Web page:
The October 2013 issue of the Journal of the History of Medicine and Allied Sciences is now online. Included in this issue is an open access article by Stefanie Caroline Linden and Edgar Jones, both of Kings College London, that may be of interest to AHP readers. In “German Battle Casualties: The Treatment of Functional Somatic Disorders during World War I” Linden and Jones describe treatment innovations that occurred in the face of neurological disorders with no discernible physical cause. The treatments developed for these disorders were influenced by work in animal learning and neurophysiology, tracked with quantitative outcome measures, and influenced therapeutic approaches for decades to come. Full article details follow below.
“German Battle Casualties: The Treatment of Functional Somatic Disorders during World War I,” by Stefanie Caroline Linden and Edgar Jones. The abstract reads,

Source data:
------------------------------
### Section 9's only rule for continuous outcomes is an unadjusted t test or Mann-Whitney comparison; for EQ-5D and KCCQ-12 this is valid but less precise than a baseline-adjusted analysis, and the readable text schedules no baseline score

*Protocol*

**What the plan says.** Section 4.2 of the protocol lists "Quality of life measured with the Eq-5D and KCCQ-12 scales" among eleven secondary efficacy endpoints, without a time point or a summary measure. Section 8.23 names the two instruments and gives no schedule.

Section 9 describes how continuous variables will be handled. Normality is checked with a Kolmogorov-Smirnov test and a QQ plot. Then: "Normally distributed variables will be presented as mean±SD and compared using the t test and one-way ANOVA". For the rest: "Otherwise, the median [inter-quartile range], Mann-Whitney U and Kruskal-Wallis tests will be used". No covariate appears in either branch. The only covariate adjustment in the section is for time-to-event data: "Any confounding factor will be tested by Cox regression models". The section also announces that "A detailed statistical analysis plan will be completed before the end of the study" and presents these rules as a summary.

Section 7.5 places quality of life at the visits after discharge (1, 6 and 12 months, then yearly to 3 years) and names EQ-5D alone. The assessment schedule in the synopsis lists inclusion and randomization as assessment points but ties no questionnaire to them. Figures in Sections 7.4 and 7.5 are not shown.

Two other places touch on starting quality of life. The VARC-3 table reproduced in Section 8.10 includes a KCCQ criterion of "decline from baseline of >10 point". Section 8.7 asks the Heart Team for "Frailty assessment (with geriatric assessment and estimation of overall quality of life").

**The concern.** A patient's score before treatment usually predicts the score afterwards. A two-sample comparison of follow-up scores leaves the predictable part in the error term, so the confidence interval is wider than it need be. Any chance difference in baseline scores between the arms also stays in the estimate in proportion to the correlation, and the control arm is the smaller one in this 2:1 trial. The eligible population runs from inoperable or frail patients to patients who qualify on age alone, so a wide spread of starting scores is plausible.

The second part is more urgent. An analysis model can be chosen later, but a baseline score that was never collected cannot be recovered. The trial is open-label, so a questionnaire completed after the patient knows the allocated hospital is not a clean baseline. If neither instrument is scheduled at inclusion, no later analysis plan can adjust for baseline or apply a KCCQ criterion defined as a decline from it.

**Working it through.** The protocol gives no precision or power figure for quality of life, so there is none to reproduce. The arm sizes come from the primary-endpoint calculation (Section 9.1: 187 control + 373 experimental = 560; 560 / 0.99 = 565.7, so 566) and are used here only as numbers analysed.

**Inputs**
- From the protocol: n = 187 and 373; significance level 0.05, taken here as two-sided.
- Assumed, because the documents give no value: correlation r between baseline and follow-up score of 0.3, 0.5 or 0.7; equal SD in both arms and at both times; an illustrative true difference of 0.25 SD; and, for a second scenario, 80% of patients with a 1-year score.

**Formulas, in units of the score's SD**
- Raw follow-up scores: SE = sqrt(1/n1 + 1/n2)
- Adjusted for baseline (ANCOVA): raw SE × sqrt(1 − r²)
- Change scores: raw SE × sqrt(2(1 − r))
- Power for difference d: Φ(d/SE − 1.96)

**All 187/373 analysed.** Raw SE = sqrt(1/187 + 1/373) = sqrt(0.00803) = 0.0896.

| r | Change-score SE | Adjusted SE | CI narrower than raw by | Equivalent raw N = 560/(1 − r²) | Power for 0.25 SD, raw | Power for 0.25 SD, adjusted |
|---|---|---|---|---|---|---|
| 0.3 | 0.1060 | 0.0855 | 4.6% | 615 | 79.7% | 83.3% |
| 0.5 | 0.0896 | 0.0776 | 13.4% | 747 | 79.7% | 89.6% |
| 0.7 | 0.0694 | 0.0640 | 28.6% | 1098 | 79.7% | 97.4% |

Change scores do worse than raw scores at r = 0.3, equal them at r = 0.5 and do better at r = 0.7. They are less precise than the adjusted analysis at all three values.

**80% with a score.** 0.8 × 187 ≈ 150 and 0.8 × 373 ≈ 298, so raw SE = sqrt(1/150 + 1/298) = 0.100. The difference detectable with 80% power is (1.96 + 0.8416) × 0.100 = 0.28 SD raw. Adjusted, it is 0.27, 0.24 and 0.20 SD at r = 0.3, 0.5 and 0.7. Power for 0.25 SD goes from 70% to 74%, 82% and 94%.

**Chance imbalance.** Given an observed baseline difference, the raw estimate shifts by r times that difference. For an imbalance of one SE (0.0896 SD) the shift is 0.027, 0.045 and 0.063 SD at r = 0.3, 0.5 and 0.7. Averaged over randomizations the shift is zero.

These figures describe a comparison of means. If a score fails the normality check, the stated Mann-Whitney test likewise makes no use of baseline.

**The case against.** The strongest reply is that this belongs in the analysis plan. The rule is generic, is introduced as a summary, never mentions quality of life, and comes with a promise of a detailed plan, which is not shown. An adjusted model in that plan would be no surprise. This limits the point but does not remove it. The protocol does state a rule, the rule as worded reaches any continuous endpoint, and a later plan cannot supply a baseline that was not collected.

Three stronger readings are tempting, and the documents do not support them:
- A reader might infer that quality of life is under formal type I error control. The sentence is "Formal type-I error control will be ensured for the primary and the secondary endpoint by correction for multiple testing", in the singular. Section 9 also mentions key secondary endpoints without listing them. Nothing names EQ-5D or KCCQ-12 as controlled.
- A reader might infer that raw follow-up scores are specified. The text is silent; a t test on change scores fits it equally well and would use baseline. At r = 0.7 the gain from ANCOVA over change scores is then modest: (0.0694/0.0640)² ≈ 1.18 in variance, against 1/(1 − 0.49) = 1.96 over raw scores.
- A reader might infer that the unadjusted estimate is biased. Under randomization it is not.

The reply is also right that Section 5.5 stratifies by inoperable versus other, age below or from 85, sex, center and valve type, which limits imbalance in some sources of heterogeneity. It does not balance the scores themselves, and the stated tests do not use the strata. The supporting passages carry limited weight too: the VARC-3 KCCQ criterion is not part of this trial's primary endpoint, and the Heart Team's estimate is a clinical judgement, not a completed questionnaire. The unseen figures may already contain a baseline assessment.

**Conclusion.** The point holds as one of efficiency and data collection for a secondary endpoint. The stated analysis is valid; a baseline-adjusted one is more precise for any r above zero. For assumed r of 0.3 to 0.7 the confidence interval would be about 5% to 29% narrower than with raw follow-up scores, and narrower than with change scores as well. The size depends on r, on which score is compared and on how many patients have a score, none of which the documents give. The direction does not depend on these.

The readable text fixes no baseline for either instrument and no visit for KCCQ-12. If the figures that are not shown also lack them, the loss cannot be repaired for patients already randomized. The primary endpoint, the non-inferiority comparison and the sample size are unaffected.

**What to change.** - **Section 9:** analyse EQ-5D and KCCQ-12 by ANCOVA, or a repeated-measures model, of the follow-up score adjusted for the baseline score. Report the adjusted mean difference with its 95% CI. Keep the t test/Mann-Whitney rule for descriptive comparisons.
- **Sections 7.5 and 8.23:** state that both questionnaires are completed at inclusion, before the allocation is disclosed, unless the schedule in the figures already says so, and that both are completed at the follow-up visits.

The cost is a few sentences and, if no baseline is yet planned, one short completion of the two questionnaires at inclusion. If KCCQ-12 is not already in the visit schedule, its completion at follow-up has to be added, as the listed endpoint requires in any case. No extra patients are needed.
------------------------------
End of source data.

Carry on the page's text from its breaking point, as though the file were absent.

World War I witnessed the admission of large numbers of German soldiers with neurological symptoms for which there was no obvious organic cause. This posed a considerable challenge for the military and medical authorities and resulted in an active discussion on the etiology and treatment of these disorders. Current historiography is reliant on published physician accounts, and this represents the first study of treatment approaches based on original case notes. We analyzed patient records from two leading departments of academic psychiatry in Germany, those at Berlin and Jena, in conjunction with the contemporaneous medical literature. Treatment, which can be broadly classified into reward and punishment, suggestion, affective shock, cognitive learning, and physiological methods, was developed in the context of the emerging fields of animal learning and neurophysiology. A further innovative feature was the use of quantitative methods to assess outcomes. These measures showed good response rates, though most cured patients were not sent back to battle because of their presumed psychopathic constitution. While some treatments appear unnecessarily harsh from today’s perspective and were also criticized by leading psychiatrists of the time, the concentration of effort and involvement of so many senior doctors led to the development of psychotherapeutic methods that were to influence the field of psychiatric therapy for decades to come.